Money saving expert Martin Lewis reveals shops aren’t legally obliged to accept returns on clothes because they don’t fit or suit you

11 January 2019, 17:16

Martin Lewis reveals legal rights when returning clothing
Martin Lewis revealed the legal rights when returning clothing. Picture: ITV/Getty
Alice Dear

By Alice Dear

Martin Lewis, money saving expert, has revealed consumer’s legal rights when it comes to returning clothing, and people are shocked at the truth.

Martin Lewis returned to This Morning this week to speak to ITV hosts Holly Willoughby and Phillip Schofield about consumer’s rights to return clothing.

The money saving expert laid down the facts to the millions of viewers, revealing the legal rights consumers have as people rush to return unwanted Christmas gifts this January.

One of the most shocking revelations from the This Morning segment was when Martin revealed that shops are not legally obliged to accept returns on clothing because you’ve realised they don’t fit, or because you’ve simply changed your mind.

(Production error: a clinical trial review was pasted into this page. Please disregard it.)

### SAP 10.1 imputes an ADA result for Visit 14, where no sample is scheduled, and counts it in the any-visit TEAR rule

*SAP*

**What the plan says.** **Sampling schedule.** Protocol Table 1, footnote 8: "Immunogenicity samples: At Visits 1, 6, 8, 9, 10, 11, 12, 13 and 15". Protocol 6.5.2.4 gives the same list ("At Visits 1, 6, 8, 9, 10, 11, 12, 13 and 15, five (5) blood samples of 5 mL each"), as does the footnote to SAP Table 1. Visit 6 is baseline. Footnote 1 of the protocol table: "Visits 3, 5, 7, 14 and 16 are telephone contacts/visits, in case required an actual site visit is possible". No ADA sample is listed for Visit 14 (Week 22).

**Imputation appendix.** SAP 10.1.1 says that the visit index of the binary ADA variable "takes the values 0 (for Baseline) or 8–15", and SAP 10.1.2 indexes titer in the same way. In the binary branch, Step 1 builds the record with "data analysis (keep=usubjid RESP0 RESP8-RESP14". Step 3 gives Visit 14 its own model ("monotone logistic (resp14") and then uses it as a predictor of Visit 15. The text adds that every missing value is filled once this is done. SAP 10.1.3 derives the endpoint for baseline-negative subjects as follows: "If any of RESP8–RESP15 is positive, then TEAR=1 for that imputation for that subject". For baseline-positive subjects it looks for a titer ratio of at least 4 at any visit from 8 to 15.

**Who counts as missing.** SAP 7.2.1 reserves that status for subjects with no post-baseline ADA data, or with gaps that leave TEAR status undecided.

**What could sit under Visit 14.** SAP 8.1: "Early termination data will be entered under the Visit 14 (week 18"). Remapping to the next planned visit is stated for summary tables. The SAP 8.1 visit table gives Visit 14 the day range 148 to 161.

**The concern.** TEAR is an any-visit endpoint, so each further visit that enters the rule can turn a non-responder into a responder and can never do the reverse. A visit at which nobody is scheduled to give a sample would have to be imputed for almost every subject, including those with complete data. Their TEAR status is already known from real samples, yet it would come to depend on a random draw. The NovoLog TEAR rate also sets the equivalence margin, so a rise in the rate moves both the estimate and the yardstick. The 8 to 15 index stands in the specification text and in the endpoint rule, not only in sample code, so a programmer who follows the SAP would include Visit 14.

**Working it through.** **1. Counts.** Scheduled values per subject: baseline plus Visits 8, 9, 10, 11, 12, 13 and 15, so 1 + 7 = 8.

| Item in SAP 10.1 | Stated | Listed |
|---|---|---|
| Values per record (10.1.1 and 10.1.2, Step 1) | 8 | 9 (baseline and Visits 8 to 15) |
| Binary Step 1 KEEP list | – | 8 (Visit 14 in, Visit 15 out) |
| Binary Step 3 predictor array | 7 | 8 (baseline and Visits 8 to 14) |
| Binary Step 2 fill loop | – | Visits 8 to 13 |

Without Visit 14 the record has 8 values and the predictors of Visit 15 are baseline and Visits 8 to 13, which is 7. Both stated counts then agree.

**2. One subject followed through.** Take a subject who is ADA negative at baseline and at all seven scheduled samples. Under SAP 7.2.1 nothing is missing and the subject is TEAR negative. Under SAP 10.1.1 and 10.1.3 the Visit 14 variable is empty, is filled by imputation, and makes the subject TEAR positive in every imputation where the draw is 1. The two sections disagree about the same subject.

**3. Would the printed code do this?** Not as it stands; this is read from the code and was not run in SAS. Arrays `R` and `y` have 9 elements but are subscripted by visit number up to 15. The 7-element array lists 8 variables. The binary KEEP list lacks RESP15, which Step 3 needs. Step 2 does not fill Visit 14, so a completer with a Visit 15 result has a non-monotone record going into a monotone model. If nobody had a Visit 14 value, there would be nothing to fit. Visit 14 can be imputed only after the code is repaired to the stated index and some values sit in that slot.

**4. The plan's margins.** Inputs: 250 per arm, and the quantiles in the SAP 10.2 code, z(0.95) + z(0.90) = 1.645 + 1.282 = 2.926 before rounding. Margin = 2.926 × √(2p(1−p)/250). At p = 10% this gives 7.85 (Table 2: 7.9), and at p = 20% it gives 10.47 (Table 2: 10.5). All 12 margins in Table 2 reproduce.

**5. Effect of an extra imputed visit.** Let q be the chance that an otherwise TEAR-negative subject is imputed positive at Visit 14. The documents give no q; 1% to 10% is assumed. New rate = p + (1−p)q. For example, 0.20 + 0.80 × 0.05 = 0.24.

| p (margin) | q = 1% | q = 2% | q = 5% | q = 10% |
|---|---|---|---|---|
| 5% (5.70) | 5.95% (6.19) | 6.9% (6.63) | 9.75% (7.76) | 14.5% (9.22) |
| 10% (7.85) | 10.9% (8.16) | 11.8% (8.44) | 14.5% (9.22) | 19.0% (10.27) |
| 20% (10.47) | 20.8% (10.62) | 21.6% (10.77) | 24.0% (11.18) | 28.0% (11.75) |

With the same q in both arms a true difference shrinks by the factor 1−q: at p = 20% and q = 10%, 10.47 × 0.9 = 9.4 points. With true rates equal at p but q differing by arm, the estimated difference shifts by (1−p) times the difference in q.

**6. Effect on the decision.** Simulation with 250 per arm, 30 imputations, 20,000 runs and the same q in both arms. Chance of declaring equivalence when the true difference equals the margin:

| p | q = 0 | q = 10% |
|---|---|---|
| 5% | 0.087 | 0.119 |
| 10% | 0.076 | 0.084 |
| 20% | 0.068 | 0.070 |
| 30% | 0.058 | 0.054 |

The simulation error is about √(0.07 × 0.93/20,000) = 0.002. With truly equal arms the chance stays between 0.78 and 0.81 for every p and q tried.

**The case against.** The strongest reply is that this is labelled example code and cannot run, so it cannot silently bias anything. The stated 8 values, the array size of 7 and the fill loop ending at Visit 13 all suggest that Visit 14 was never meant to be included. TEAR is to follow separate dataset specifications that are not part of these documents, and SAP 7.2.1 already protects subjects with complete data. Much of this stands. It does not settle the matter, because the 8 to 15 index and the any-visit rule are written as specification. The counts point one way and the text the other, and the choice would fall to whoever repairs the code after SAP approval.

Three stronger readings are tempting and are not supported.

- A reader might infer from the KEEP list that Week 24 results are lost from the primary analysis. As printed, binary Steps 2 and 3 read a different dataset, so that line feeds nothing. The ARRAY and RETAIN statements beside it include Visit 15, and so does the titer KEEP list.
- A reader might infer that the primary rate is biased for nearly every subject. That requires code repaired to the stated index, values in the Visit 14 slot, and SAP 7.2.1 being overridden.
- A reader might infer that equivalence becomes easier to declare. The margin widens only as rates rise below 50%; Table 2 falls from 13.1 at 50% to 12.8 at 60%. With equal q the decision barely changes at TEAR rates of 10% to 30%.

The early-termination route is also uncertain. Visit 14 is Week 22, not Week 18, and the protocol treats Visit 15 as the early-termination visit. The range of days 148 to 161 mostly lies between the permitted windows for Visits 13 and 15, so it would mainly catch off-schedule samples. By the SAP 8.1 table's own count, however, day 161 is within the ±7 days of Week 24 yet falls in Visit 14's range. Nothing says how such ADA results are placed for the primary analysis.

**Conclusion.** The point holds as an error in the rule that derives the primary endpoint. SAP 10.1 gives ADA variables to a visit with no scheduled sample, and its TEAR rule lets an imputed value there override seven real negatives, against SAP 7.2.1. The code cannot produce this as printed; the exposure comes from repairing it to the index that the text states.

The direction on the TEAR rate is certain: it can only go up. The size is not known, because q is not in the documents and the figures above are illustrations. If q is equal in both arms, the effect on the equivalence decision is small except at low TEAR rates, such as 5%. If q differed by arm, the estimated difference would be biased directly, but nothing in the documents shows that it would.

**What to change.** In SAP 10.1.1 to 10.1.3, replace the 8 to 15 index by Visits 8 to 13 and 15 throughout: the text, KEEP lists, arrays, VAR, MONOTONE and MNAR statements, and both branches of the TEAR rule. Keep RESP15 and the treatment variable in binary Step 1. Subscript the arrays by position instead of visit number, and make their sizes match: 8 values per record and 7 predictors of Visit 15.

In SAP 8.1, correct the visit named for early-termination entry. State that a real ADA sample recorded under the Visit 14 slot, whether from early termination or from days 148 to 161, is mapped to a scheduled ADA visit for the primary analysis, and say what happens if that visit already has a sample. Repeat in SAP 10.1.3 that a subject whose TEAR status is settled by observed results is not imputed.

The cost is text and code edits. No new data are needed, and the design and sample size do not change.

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Woman shopping
You only have a legal right to return clothing if it is faulty . Picture: Getty

Speaking to This Morning’s presenting duo, Martin said: “The big one that everyone gets wrong is that you do not have the right to return store bought goods because you don’t want them, because you’ve changed your mind, that is not a legal right.”

He explained you only have a right to return products if they are faulty.

However, a lot of stores do have returns policy, in which they publish a policy that explains what customers need to do in order for goods to be taken back.

“If they do have a published policy then that is part of your contract and you can enforce it”, he explained.

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It is the store that decides what returns policy they want to enforce as customers don’t have any legal rights – unless the item is faulty.

This, of course, does not apply when shopping online.

Martin explained: “If you buy goods online then you do have a legal right to change your mind with two exceptions; perishable goods or personalised goods.”

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